Allison Carr Waechter is a witch, an artist, a writer, and council to writers in distress. She resides in the Midwest with a wild mountain man, a perpetually annoyed rescue dog named Lola and a feral red lynx named Neville (just kidding, he is actually a teenage Maine Coon. It just feels like living with a feral lynx).
W&W: Do you consider yourself a witch?
Yes. All day, every day. Any damn day.
W&W: What does your magical practice look like? (i.e. Solitary, Coven, etc.)
I’m pretty solitary, though I have a coven to call on if I need support. I practice what some people call “sympathetic magic” that’s heavily informed by my lifelong study of fairy tales, folklore and Jungian psychology. Essentially, when I practice I gather objects that are meaningful to the intention of my ritual and I “do” whatever feel right for the moment. I’m sure that sounds extremely vague, but essentially I rely on deep intuition to guide my rituals.
I do follow and honor many traditional witches’ holidays, lunations and seasonal cycles, but I don’t base my practice on strictly observing sabats/esbats unless my coven is doing something in particular.
I also use tarot, path-walking, meditation and intuitive journaling/channeling as a part of what you might consider my witchwork. I believe that intuition and empathy are my super-powers -- though I think it’s really important to note that they’re two different things (which are often conflated).
W&W: How do you feel about the rise of witchcraft as a popular trend?
To be honest, it doesn’t thrill me. As an intersectional feminist who sees the harm that our capitalist kyriarchy causes, I feel pretty ooky seeing my spirituality co-opted and sold as a fashion trend. The danger I see here, and the one I actively seek to destroy, is that because our overculture/kyriarchy privileges whiteness, maleness and Christianity it’s easy to see where the popularity of “witchy” stuff is being influenced by that.
Witches who practice “darker” arts are shamed for perpetrating something called “low vibrations” and non-white witches are classified nearly always as “evil” right off the bat. The stereotypical view of voudon as pricking voodoo dolls and raising the dead is a perfect example of this. Brujas, curanderas, and witches from Eastern European cultures are also often painted with the “too dark” brush in favor of the “good vibes only” and angel guides crowd. I’m not here for that.
My practice is based on intuitive personal perspective, but I have deep, deep respect for witches whose traditions are deeply rooted in cultural and hereditary magicks. That shit is amazing and I try to be very careful not to appropriate it or take from it, unless it is shared with me (and I fucking love it when witches from hereditary/deep cultural practices share because it takes so much skill to witch that way!). So it really bums me out to see all those witchcrafts picked apart, decontextualized and sold as a trend for white girls who get praised for being cool and edgy, while witches on the margins get pushed further out. This is why community that prioritizes practices that share but don’t take are really, really important. Though I completely understand why some witches won’t share their cultural magic anymore -- if you’ve been stolen from too many times that’s what happens.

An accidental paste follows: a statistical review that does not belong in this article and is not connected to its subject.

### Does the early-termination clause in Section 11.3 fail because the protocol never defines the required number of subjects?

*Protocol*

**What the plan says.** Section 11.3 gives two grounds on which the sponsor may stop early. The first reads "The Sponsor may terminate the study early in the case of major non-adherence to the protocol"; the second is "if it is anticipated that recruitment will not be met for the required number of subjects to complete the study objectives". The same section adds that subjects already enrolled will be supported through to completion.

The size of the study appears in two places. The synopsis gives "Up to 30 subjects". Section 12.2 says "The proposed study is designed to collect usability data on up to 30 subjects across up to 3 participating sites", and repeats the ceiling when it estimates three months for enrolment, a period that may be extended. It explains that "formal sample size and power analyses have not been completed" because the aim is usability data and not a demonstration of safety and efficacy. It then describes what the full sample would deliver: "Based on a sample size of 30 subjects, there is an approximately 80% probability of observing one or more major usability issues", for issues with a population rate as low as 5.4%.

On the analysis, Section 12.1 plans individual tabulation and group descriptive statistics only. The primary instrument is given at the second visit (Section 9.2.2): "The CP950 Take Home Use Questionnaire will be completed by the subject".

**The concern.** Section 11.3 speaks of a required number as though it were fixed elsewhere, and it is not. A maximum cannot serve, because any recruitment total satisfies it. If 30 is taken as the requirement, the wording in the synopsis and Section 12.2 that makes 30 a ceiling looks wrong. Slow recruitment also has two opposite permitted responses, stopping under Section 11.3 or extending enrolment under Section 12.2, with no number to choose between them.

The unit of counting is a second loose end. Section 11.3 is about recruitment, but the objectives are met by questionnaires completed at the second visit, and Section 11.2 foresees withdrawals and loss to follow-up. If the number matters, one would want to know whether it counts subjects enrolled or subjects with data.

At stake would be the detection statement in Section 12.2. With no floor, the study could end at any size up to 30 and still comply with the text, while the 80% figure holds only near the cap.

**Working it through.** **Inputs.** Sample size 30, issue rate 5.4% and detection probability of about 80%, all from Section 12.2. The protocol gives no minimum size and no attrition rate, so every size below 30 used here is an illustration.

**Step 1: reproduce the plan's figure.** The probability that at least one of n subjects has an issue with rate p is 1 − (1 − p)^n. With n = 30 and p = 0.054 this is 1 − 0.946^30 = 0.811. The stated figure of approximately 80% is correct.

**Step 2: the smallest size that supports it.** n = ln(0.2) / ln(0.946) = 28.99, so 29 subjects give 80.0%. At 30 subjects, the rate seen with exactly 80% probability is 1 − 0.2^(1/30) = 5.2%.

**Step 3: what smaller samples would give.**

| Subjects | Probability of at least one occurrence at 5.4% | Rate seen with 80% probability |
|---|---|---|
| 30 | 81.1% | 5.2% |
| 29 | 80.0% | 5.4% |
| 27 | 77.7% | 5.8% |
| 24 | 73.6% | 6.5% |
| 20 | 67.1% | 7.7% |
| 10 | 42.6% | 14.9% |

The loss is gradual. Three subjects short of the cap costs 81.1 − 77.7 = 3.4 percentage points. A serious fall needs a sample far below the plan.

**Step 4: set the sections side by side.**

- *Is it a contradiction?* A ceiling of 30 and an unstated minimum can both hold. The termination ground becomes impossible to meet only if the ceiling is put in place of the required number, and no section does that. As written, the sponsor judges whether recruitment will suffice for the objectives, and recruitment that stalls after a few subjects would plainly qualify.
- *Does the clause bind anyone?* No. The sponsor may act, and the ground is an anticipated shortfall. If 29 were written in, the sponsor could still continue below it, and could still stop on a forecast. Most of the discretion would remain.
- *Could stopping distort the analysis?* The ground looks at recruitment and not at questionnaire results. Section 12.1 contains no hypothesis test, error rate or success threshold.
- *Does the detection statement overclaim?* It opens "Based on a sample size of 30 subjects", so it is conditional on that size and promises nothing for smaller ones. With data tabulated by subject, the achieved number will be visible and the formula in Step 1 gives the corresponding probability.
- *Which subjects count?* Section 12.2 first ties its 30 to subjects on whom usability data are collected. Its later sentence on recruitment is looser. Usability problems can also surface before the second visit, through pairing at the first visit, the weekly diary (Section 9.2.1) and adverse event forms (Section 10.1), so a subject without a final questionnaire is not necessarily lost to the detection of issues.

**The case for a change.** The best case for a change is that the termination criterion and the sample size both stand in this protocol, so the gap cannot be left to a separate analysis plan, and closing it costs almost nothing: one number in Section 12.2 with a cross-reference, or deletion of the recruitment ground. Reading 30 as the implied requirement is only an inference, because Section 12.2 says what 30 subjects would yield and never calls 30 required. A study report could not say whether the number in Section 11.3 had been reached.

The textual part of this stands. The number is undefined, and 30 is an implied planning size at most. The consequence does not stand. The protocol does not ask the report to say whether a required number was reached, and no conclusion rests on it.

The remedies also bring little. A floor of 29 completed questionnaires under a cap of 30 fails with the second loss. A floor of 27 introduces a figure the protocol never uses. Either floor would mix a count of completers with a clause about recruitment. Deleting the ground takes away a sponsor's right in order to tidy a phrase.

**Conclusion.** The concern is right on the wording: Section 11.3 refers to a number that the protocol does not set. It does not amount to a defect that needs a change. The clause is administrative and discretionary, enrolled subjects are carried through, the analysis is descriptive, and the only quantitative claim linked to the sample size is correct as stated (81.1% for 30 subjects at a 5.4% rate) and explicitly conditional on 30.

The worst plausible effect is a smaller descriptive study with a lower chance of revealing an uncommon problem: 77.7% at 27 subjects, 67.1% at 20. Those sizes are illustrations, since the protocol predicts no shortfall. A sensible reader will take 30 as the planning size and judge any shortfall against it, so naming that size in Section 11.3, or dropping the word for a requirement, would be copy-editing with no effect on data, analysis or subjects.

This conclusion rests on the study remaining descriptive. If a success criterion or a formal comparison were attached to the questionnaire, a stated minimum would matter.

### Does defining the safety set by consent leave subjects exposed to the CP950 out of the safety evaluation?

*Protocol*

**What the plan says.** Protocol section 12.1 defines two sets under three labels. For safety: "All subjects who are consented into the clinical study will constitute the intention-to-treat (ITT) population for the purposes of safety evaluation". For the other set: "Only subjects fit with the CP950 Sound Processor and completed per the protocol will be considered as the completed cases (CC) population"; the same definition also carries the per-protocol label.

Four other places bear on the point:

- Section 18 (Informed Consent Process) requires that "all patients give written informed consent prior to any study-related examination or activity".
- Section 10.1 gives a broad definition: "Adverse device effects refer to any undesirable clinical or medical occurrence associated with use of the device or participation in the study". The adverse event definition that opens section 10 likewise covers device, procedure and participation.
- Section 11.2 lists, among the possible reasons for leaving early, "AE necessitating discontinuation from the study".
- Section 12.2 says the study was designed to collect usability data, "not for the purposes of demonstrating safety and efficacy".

W&W: What influences your creative process?
Books, fairy tales, Jungian psychology. I absolutely love to take an old story or an image and make it relevant for today. We’ve stepped too far away from the old ways in terms of storytelling, in my opinion. I like to recycle everything and make it fresh for new eyes, but keep something of the essence there.
But more than anything the power of what’s outside the center inspires and appeals to me. Living with severe anxiety and depression and having a sister with Down Syndrome made me someone who deeply identified with those ostracized for both what can be “seen” as different by the overculture, as well as what can only be felt. I try to use those experiences as empathetic launch-points for all of my creative ventures. I long to give people a way into belonging through my work.
W&W: Who is your favorite writer and why?
Nooooo! Don’t ask me to choose among my favorites. I am a recovering academic (meaning that I have a Master’s but decided not to get my PhD). Dr. Clarissa Pinkola Estes embodies everything I wish I could have done as an academic, but I was actively discouraged from studying folklore and fairy tales from a feminist perspective when I was in school. It kind of killed my passion! I revisit my original passion every time I read or listen to CPE’s work though.
W&W: What tunes are currently on your spotify that you are jamming to?
W&W: So other than being Witchy As Fuck, what do you do in the world of Muggles?
Primarily, I teach and coach writing. I work for a Research 1 institution as an adjunct writing instructor, but my real passion is in coaching small writing groups and individuals. Not to brag… NAH, totally bragging, but I’m pretty good at unraveling a problem, so when writers are banging up against a wall in their work, that’s when I’m at my shiniest.
I’m also an artist and a writer. Right now my studio is in limbo because we’re working on prepping our house for sale, but I do lots of digital collage, design and hand-drawn ink images. I do lots of screenprinting and jewelry making. Basically, my coaching and teaching engages my “logic brain” and my art and writing engage my creative muse. I love being on both sides of things.